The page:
Uganda's central bank lowered its benchmark interest rate for the second time in the current easing cycle and launched other monetary easing measures, including the purchase of government bonds, to ensure adequate access to credit and a normal functioning of financial markets during what it described as a "severe contraction" in economic activity from the COVID-19 pandemic.

    The Bank of Uganda (BOU) cut its Central Bank Rate (CBR) by 100 basis points to 8.0 percent and has now cut it by 200 basis points since October 2019. It is BOU's first rate cut this year.

    With global supply chains disrupted, which affects manufacturing, travel restrictions, social distancing measures, and a decline in demand, BOU forecast the country's economy would slow "drastically" in the second half of the current 2019/20 financial year, with growth for the year of 3 to 4 percent.

    In October, when BOU also cut its rate by 100 basis points, the central bank was already reacting to slowing economic growth, which was pulling down its inflation forecasts, from earlier forecasts of 6.0 to 6.3 percent growth for 2019/20, which began on July 1, last year.

    In February BOU still expected growth this year of 5.5 to 6.0 percent despite uncertainty around the severity of the coronavirus outbreak.

    "Downside risks to economic growth outlook have increased, particularly in the near term and economic activity is projected to remain subdued until the pandemic is contained globally," BOU said.

    Although there is still uncertainty over the duration of the slowdown, BOU said it expects growth to gradually recover in the second half of the 2020/21 year but the output gap to persist until 2022.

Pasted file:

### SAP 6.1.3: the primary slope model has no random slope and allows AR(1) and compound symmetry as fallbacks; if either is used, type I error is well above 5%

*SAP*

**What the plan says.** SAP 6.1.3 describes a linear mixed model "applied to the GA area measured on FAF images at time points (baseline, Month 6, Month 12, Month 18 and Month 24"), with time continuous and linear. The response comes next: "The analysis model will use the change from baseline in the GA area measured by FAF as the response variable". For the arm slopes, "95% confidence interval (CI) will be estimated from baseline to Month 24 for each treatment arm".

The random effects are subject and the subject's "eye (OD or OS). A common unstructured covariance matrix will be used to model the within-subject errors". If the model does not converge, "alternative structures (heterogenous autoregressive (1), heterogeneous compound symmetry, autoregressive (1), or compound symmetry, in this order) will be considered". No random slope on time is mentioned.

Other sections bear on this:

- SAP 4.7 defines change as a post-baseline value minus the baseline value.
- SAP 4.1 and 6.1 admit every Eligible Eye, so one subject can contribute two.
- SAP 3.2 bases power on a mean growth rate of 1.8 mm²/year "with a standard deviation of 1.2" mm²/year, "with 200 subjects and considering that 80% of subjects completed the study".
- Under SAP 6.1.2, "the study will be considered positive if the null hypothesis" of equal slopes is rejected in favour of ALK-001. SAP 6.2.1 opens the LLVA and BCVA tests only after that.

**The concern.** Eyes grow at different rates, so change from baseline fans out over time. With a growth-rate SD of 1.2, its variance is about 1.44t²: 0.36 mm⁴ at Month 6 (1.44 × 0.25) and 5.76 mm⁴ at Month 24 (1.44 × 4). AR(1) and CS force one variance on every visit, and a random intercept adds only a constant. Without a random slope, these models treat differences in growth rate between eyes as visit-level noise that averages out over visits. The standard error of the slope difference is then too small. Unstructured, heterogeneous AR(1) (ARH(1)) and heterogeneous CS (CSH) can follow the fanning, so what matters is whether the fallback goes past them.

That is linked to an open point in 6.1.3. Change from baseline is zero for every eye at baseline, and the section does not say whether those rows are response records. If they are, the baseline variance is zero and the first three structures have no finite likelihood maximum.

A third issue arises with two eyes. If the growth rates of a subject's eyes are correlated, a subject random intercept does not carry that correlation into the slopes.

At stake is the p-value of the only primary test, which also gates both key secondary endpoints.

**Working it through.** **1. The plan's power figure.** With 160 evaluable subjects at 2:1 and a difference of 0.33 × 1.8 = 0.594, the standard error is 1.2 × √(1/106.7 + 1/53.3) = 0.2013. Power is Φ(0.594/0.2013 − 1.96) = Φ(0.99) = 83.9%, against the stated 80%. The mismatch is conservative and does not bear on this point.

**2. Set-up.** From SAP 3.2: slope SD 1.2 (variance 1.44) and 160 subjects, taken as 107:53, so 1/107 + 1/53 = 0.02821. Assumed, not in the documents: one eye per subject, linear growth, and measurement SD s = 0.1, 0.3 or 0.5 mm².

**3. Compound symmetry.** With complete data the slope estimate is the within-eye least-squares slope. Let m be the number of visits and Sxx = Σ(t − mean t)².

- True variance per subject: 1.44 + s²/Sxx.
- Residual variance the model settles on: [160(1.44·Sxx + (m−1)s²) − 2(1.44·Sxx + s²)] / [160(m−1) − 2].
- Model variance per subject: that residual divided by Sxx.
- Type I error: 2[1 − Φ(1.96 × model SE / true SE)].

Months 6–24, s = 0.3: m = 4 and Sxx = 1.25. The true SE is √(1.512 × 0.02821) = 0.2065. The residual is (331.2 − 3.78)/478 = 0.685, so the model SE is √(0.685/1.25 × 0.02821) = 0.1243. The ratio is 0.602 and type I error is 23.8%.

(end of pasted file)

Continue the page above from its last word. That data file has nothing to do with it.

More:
Headline and core inflation in Uganda eased to 3.0 in March and 2.5 percent, respectively, and BOU expects core inflation to remain below its historical average in the 12 months ahead with "feeble" domestic demand lead to disinflationary pressures in the economy even as the prices of some imported items may rise due to supply chain disruptions.

    Inflation is now seen in the range of 2 to 3 percent this year on the assumption the pandemic is contained by June and the economy recovers gradually in the second half of the year.
    BOU targets inflation of 5.0 percent.

    In addition to the rate cut, BOU directed financial institutions to defer payments of dividends and bonuses for at least 90 days as of March to ensure adequate capital buffers, will provide exceptional liquidity assistance to commercial banks that are facing liquidity distress for up to one year, provide liquidity to banks for a longer period by issuing reverse repos for up to 60 days, with an opportunity to roll this over.

    BOU will also purchase treasury bonds held by institutions providing micro finance and credit institutions to ease any liquidity stress and those institutions that don't hold treasury bills or bonds will be provided with liquidity secured by other holdings.

    Financial institutions will also be permitted to restructure corporate or individual loans, including a moratorium on loan repayments for borrowers that have been affected by the pandemic for up to 12 months as of April 1, BOU said.


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